While most of Wallace Butts’ descendants are Georgia Bulldogs, there is one whose dedication belongs to the other Bulldogs in the SEC

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While most of Wallace Butts’ descendants are Georgia Bulldogs, there is one whose dedication belongs to the other Bulldogs in the SEC

Loran Smith
Loran Smith

It has been six decades since Wallace Butts was the head football coach of the Georgia Bulldogs, but his legend (and spirit) still hover over Sanford Stadium where his teams were often dominant on fall Saturdays, especially in the 40s.

   Before Butts fielded his first bowl team, the little community of Athens had its heart set on an invitation to a post-season game. Naturally, the big objective was the Rose Bowl. Suddenly there were invites from the Orange, Rose, Oil, Sugar, Gator, Orange again, Gator and Presidential Cup—all in the span of a dozen years. Butts became known as the Bowlmaster.

    Of all the passionate alumni I have met over the years, the descendants of James Wallace Butts are among the most intense. Coach Butts’ grandchildren and great grandchildren are as impassioned about Georgia football as any family in the state. Most of them are UGA matriculates.





    There is, however, an exception.

    Coach Butts’ middle daughter, Jean, a former Georgia cheerleader, married a football coach—Frank Jones, former head coach at Presbyterian who later became the head coach at Richmond. In between those two gigs, son-in-law Frank moved around in coaching circles as an assistant coach and looked for real estate deals at every campus, where he became anchored. When he was an assistant at Mississippi State, Frank found affordable acreage five miles out of town and purchased it. His friends thought he was nuts.

    Today, that land is prime real estate, the hottest property in Starkville. Jones’s son has developed the property, which includes the Veranda Restaurant, the highest regarded place to dine in Oktibbeha County—like the Five and Ten in Athens and City Grocery in Oxford.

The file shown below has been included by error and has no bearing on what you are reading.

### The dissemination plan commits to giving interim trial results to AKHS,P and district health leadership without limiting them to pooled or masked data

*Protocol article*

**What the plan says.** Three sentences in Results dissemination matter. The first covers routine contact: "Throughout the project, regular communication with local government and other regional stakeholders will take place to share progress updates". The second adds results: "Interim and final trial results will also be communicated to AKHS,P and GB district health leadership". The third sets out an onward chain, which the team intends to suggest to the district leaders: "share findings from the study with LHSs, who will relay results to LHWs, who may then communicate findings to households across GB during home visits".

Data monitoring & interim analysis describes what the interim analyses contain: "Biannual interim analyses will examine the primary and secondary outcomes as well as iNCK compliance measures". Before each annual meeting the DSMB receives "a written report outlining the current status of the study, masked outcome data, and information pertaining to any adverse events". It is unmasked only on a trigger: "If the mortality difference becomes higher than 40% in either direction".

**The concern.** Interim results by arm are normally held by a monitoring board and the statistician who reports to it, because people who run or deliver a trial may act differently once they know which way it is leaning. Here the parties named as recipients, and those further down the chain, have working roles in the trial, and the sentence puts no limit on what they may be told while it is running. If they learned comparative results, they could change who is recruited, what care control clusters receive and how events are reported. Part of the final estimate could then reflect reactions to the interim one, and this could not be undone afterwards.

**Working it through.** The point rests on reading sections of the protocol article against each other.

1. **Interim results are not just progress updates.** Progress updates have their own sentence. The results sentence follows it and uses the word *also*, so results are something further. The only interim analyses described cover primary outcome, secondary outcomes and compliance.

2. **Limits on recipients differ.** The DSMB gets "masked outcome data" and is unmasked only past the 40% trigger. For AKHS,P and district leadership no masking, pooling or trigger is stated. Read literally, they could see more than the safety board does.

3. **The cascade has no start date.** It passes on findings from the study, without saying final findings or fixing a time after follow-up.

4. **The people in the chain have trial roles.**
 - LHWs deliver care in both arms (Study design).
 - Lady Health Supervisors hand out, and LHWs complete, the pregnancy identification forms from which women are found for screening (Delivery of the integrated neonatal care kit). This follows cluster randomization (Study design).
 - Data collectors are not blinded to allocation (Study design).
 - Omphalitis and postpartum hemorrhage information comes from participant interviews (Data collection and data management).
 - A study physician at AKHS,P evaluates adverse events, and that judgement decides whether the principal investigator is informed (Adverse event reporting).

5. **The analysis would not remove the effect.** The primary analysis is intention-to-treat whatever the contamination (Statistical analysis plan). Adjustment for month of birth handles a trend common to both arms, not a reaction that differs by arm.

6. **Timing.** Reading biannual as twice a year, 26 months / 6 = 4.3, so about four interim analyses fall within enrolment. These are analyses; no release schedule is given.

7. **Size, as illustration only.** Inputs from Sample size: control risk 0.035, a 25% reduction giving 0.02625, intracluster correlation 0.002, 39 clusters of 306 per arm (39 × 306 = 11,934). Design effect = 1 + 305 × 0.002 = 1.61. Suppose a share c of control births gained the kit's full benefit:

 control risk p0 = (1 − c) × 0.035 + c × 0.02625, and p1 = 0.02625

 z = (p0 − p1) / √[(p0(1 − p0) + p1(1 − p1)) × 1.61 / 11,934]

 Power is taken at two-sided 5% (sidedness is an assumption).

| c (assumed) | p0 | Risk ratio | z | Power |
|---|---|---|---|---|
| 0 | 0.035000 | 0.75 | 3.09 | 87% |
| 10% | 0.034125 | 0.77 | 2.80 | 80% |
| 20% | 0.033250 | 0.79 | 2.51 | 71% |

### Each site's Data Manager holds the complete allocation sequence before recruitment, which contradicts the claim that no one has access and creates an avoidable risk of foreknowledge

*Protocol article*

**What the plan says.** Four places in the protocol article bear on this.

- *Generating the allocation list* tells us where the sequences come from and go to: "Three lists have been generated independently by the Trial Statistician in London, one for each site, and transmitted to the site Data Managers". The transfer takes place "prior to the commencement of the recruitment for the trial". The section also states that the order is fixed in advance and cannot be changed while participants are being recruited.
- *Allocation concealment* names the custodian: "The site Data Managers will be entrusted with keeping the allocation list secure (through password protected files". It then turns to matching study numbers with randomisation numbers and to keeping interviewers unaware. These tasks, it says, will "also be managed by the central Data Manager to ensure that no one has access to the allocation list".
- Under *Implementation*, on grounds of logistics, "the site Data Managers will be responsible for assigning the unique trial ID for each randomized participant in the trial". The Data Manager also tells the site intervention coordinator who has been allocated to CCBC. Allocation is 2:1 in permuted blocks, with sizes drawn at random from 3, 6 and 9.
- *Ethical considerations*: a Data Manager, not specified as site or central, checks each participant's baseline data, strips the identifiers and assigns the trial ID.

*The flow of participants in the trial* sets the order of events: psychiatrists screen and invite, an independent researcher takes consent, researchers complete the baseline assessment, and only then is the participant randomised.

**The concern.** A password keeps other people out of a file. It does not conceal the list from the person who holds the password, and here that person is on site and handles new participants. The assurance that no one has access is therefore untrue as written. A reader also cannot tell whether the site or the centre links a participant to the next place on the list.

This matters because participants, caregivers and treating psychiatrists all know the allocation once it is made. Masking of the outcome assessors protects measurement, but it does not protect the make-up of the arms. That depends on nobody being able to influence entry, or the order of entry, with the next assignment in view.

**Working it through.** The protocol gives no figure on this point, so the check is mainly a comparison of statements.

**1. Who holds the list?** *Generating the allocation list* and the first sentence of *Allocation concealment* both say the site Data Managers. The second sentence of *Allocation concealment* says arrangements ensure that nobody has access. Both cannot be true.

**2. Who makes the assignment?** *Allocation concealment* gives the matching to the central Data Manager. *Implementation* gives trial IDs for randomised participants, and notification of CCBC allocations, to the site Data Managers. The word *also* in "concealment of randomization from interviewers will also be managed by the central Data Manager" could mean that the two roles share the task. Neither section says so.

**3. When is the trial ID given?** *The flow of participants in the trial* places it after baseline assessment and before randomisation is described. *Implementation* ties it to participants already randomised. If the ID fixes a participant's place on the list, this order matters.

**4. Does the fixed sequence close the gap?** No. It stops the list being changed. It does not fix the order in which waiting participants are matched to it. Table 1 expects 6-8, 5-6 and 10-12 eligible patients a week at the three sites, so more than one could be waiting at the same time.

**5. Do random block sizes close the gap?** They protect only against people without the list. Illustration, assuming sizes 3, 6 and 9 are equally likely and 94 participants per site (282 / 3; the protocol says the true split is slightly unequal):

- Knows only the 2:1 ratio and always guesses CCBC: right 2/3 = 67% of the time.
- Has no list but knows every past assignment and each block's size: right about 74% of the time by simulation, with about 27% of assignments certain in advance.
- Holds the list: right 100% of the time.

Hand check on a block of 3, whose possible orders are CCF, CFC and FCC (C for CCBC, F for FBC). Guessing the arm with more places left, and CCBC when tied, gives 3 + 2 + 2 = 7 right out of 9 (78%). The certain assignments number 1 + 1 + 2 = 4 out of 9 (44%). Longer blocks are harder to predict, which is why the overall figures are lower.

While Frank Jones Jr. has always enjoyed his family heritage, he is actually a graduate of the University of Richmond, where his father was also athletic director.

    He and his side of the family are as passionately committed to Bully, the State mascot, as Coach Butts descendants in the state of Georgia are committed to Uga. Young Frank was on the sideline when the Bulldogs had to strain to defeat the Spiders 28-24 Between the Hedges in 1975.

    That was when the late Sam Mitchell talked Vince Dooley into focusing on preparation for Florida’s powerful wishbone attack, which they called the “Broken Bone.” It was almost costly, Georgia coming up with a late fumble to end Richmond’s last threat to pull off one of the biggest upsets in the country.

    If you remember the rest of the story, the Bulldogs were blatant underdogs versus the Gators in the old Gator Bowl the next weekend. You have to think that Florida was smirking at Georgia … almost losing to Richmond at home.

    While we are not sure about that, we know that Erk Russell’s defense bent all afternoon versus Florida, but did not break. If you keep a game close, anything can happen. Florida led 7-3 deep into the afternoon, and it appeared that the Bulldogs were never going to score.

    Then Bill Pace, the Georgia offensive coordinator, who always felt that you should go into games with a special play—something that would catch the opponents off guard—came with the end around pass from Richard Appleby to Gene Washington, bringing about a memorable victory, 10-7.

    Back to our story on the Butts descendants in Starkville. When Frank Jones got out of coaching at Richmond, he had developed a viable real estate company on the side. His son, Frank Jr., took over the company when timing was certainly propitious. He moved back to Starkville and became an owner/developer the aforementioned land, making the Veranda Restaurant the centerpiece.

   Starkville has become a thriving community and has taken on a new look in the last quarter century. The vision of Coach Wallace Butts’ son-in-law and that of his grandson are very much a part of the town’s new look.





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